In this article, author Paul Tough asserts that non-cognitive traits or skills like grit, self regulation, optimism, and resilience cannot be “taught” but are more effectively built through student-centered environments which include both a sense of belonging and academic challenges. The article reviews recent brain-based research which shows development of non-cognitive traits is influenced by several specific environmental forces. Stress early in life can have a high impact on students, particularly on their development of executive functions which influences these traits. Paul Tough suggests that while research shows the importance of helping students build these skills at school, they are not easily formed through the traditional mechanics of “teaching.”
Instead, being in an environment where one feels a sense of both belonging and competence seems to have an impact. The article notes that academic perseverance can be built from development of a mindset in which students feel they 1) belong to an academic community, 2) can improve ability with effort, 3) can succeed, and 4) do work that has value to them. The article provides two examples of this type of school-wide effort to build academic mindset: Turnaround for Children, a school-transformation nonprofit that works in high-poverty schools in New York City, Newark, New Jersey, and Washington, D.C; and EL Education, a national nonprofit working with Polaris Charter Academy on Chicago’s West Side. These examples will interest teachers and administrators who are considering how to structure their school environment to best help students build key non-cognitive traits.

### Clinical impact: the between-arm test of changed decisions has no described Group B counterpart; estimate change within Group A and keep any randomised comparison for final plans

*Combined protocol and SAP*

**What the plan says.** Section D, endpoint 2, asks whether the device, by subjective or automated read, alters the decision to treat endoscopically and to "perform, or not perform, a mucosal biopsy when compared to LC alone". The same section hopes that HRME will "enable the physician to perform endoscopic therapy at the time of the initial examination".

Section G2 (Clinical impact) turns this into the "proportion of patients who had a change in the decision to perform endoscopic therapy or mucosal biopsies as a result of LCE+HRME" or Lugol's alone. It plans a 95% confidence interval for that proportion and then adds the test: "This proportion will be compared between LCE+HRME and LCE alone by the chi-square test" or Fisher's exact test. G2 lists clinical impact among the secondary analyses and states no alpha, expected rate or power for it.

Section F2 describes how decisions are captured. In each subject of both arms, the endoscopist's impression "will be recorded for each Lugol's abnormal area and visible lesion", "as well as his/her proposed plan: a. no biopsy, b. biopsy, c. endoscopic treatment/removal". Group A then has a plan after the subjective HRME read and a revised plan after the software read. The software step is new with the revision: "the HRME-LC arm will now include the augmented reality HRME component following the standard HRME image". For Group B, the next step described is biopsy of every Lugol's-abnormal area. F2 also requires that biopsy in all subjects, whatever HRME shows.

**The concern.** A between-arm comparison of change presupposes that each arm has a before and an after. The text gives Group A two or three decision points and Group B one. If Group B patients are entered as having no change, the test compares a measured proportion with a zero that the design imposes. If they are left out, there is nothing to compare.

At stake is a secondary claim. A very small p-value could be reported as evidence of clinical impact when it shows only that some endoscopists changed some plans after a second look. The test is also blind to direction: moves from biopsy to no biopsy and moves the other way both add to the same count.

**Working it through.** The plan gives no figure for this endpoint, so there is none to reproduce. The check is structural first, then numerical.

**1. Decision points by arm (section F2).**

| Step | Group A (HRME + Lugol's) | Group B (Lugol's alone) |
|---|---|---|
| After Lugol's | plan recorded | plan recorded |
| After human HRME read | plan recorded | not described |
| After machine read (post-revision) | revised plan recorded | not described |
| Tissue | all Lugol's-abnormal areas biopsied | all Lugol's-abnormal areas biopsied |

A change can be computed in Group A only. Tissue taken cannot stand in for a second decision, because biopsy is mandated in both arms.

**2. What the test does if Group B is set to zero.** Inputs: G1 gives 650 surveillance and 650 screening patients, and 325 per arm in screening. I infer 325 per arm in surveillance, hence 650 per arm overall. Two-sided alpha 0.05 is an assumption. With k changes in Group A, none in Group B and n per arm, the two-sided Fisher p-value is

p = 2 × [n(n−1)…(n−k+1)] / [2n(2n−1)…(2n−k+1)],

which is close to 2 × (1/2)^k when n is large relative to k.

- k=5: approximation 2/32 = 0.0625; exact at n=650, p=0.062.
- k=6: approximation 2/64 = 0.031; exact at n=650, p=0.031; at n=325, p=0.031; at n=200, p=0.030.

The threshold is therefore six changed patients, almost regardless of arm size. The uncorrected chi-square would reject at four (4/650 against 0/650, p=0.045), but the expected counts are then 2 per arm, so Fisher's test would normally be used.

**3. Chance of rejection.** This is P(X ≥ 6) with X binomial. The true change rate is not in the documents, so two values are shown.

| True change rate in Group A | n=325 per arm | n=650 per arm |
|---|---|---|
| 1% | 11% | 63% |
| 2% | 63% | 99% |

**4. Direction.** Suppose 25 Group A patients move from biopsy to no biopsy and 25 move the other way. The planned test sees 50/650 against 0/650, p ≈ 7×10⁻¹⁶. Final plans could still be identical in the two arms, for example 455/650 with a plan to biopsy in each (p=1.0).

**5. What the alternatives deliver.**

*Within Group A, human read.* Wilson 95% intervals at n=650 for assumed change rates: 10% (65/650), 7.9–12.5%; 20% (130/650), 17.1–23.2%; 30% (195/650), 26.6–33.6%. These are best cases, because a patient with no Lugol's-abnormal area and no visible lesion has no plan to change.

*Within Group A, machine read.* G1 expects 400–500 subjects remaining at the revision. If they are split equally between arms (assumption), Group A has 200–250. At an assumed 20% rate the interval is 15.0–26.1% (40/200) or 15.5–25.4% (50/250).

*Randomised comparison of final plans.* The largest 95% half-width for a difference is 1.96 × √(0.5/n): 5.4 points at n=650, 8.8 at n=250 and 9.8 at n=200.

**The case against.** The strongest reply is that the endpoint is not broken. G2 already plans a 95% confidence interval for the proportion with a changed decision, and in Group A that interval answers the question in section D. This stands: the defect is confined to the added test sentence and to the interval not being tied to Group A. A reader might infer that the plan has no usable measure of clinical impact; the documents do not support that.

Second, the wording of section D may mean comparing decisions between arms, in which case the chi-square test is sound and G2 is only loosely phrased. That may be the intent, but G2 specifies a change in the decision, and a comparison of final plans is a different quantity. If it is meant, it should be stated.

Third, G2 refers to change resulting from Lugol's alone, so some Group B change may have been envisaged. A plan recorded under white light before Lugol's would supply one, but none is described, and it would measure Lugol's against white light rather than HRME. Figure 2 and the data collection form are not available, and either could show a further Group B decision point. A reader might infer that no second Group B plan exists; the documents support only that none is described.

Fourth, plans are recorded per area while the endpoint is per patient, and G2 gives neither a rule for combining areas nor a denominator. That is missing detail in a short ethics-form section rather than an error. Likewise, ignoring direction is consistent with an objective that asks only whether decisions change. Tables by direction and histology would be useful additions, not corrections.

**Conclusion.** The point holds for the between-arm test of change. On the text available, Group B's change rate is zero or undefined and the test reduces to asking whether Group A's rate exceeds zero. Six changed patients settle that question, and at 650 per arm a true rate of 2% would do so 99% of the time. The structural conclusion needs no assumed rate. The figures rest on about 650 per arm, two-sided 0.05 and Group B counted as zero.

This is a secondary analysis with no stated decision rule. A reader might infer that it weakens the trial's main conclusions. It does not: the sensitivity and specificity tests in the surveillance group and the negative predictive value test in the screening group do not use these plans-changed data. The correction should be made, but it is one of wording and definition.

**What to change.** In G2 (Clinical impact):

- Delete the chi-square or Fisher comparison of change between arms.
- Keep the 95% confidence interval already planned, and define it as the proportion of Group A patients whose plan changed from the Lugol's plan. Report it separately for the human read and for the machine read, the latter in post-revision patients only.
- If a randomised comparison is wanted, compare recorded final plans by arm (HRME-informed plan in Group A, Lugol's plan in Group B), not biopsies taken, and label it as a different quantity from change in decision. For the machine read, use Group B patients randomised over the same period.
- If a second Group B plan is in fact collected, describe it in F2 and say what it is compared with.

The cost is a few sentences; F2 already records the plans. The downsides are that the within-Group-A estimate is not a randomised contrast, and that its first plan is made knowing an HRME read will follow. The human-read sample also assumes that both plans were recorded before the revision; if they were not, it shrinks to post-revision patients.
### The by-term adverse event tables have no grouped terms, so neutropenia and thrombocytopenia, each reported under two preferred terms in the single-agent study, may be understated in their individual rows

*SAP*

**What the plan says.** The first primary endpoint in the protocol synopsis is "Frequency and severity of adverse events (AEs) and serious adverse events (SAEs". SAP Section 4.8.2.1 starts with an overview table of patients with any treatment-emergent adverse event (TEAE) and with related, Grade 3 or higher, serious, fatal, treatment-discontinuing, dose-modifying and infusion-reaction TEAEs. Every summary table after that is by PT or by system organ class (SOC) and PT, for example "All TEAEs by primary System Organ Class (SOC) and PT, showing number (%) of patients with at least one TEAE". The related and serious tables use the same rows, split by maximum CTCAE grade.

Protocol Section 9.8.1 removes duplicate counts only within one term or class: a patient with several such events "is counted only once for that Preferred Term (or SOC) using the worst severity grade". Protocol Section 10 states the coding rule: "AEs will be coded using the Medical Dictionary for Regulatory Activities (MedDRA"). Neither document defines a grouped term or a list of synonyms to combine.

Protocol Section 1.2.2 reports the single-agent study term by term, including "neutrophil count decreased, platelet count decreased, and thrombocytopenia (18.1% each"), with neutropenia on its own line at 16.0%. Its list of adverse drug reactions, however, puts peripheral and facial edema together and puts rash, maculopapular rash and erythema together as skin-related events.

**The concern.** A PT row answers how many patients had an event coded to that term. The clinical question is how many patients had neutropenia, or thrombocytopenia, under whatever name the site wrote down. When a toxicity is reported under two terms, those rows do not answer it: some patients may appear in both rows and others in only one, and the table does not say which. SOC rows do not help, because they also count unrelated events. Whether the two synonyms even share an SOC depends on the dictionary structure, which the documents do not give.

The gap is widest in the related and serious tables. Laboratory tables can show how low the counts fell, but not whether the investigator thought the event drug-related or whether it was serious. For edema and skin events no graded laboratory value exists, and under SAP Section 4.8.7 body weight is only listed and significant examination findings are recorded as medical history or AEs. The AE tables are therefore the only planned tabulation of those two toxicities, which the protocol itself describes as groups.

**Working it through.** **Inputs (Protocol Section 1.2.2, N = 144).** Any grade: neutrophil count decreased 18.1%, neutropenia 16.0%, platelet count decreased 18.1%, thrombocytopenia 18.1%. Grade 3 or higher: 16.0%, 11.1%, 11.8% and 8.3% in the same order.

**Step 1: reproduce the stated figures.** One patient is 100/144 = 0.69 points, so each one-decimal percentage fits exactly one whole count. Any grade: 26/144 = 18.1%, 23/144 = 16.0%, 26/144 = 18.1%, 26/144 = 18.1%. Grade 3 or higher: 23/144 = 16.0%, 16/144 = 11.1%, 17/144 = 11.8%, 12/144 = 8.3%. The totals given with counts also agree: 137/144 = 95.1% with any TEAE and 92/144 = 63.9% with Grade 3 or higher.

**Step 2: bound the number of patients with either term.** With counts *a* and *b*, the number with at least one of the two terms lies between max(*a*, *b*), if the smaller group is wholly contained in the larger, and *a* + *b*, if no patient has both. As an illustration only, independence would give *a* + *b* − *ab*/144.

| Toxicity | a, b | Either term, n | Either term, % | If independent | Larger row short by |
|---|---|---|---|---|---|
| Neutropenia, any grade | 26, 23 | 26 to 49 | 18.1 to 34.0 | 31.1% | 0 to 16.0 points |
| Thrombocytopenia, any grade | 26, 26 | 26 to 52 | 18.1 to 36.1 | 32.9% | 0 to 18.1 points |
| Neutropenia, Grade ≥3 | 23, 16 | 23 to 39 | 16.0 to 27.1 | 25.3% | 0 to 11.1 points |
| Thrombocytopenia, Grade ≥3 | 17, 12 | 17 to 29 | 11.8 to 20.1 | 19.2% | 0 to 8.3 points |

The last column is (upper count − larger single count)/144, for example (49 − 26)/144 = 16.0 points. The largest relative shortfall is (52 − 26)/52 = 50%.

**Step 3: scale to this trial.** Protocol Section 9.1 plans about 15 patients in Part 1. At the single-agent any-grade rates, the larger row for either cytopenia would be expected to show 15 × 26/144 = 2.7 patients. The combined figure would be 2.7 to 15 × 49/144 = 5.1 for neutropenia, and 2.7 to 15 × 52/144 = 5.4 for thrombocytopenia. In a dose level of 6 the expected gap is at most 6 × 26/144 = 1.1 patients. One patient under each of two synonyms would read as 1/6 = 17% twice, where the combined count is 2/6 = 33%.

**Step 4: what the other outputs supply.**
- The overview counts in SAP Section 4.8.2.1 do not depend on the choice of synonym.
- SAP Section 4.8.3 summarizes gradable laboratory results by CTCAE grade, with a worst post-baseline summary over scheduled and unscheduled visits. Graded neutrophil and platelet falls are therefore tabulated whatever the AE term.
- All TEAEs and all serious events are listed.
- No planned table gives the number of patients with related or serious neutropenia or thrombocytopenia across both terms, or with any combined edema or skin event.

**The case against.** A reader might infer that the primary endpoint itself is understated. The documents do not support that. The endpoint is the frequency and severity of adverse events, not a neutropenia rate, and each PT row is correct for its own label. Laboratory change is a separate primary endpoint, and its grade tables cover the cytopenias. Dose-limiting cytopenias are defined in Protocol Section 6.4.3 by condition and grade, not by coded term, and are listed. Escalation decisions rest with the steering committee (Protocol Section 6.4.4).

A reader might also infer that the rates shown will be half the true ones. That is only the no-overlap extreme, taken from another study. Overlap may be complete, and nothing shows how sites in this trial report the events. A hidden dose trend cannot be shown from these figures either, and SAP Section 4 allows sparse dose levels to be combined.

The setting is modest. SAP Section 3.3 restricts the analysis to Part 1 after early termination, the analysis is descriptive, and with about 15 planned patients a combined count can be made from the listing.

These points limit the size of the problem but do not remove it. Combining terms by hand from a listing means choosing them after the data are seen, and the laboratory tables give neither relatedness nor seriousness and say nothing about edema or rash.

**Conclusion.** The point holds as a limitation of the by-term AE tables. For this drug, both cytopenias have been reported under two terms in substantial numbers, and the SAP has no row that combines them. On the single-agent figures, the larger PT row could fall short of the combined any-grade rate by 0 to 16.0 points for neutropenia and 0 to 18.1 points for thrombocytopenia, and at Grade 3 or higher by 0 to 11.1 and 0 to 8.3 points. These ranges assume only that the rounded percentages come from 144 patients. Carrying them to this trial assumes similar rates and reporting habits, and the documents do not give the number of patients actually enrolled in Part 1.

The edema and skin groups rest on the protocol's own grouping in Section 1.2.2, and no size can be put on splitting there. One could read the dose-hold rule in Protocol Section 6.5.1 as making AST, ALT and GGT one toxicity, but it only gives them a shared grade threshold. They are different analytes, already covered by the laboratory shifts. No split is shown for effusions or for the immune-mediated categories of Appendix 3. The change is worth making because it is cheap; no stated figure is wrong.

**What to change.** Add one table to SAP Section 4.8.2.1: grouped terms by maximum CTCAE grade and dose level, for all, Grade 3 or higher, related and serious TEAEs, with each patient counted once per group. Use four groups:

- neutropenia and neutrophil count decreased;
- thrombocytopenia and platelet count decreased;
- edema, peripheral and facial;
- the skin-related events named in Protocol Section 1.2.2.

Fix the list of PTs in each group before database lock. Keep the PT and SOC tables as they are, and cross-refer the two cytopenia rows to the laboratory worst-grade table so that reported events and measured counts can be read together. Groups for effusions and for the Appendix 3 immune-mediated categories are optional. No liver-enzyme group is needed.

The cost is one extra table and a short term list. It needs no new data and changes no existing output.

Source Organization: The Atlantic